Tomorrow is the big day that many have been anxiously awaiting. The FCC will vote on Chairman Tom Wheeler’s plan to reclassify ISPs as common carriers under Title II of the Telecommunications act, subjecting them to public utility regulations in order to protect net neutrality. The new rules are designed to prevent ISPs from meddling with web traffic on the networks they operate, following massive backlash from a previous proposal which would have opened the door for ISPs to charge content providers for so called Internet “fast lanes.” After a recordbreaking number of comments poured in, totaling almost 4 million, the overwhelming majority of which opposed the fast lane plan, the FCC was sent back to the drawing board with a fairly clear mandate to protect net neutrality.
Lobbyists for the telecoms and cable companies are predictably less than pleased with the FCC’s plans, which seem to be going foward despite an all-out lobbying effort against Title II. Intersetingly enough, FCC Chairman Tom Wheeler is a former cable lobbyist, previously heading up the National Cable and Telecom Association. Wheeler and the rest of the FCC are expected to pass the new proposal tomorrow, much to the ire of the chairman’s former employers like the NCTA.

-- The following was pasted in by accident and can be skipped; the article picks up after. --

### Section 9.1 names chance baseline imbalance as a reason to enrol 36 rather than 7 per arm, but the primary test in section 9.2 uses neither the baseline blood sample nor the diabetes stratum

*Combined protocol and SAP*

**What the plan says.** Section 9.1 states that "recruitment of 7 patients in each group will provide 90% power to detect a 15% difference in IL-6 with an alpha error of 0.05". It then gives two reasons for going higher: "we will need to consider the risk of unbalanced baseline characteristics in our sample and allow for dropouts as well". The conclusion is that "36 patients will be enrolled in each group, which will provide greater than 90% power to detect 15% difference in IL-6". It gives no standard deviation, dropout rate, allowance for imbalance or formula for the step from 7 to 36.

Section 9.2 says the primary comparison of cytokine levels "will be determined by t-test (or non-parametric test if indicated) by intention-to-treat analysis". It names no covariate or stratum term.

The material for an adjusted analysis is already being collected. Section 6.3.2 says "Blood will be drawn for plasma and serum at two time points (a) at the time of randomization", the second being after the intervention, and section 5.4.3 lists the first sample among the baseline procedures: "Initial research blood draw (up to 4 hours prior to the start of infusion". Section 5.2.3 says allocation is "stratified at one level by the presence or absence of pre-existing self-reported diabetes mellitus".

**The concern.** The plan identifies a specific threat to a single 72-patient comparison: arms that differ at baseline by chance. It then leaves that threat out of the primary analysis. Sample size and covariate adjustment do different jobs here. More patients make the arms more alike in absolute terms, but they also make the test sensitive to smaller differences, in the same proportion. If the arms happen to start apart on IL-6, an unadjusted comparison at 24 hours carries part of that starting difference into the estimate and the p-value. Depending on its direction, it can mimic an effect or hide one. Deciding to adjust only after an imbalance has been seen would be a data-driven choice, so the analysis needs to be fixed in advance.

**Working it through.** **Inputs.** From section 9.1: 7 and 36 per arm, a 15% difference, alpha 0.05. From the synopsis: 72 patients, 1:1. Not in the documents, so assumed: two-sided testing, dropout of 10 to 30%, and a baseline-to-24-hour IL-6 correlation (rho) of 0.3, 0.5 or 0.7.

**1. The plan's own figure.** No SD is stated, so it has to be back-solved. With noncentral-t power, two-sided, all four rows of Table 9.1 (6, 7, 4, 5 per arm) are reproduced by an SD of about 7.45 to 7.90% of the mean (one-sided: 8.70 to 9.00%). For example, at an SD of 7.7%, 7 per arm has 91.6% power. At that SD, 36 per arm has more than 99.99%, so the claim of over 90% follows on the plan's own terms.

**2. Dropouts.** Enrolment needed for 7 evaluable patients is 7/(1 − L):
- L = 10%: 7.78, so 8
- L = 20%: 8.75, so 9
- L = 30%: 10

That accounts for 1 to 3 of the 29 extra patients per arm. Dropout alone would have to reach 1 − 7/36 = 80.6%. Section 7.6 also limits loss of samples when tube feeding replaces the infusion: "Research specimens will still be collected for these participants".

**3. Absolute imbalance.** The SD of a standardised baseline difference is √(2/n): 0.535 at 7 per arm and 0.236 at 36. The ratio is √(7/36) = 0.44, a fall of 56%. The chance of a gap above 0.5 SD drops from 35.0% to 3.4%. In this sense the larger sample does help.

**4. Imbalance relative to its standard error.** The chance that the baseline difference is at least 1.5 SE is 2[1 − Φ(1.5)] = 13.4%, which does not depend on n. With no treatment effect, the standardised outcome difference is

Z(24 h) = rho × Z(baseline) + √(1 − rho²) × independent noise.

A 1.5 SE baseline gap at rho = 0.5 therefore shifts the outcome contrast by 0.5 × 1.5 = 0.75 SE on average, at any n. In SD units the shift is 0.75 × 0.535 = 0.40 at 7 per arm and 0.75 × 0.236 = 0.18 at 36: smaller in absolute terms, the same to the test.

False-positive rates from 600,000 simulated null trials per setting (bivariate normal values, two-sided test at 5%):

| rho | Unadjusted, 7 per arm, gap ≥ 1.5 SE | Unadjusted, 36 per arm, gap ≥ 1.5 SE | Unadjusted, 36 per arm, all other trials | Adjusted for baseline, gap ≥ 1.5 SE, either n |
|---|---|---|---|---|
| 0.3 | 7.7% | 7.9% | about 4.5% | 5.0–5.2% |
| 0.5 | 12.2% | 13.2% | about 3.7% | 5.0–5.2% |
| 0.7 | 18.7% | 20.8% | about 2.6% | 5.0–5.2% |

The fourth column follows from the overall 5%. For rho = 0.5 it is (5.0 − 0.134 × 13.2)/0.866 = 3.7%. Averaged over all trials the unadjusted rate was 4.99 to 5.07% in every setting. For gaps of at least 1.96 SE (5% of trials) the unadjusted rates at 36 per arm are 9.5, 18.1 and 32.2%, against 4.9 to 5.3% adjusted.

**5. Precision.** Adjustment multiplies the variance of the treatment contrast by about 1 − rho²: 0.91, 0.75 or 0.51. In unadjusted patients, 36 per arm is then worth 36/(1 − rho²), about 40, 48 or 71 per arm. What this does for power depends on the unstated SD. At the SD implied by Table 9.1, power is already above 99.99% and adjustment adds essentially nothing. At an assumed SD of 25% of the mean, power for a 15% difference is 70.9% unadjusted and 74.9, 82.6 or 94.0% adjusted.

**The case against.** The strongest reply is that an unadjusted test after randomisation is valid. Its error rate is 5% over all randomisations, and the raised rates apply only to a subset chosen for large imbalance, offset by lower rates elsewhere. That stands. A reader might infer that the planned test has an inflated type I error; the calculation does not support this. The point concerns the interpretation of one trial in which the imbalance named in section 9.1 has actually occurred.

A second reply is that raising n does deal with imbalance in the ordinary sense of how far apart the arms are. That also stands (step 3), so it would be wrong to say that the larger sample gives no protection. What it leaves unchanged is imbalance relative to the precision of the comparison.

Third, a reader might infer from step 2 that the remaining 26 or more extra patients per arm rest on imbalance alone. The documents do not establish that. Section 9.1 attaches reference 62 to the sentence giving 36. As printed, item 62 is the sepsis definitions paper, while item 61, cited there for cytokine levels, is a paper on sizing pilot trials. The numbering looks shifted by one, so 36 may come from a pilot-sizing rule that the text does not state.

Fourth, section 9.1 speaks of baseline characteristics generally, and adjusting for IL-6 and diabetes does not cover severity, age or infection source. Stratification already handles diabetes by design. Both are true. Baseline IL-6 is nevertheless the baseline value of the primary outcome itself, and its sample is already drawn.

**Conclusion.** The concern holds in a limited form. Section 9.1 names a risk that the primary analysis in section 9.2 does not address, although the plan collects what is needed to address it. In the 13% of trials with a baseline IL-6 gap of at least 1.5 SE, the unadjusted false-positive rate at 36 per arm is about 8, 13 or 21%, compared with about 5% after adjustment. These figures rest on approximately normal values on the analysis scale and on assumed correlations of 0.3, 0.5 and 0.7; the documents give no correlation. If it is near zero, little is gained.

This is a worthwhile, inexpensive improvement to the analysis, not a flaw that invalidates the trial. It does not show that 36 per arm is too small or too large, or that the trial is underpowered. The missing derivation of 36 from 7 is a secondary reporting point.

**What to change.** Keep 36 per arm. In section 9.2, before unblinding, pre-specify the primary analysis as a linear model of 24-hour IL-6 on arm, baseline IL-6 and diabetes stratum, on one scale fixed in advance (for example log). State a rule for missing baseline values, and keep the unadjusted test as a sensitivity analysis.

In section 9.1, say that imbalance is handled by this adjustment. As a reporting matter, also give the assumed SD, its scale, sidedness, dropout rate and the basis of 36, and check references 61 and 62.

Despite allegations of the contrary from the ISPs, as well as Republican members of the FCC, the regulatory agency is expected to forbear from some of the most onerous aspects of Title II, such as rate regulation. Despite opposition from big cable and telcos, other large corporations largely support the concept of net neutrality and Chairman Wheeler’s proposal. Silicon Valley companies from Google to Netflix have signed on in support, and even companies like Sprint have surprised many by showing their support or at least acknowledging that Title II really wouldn’t be so bad.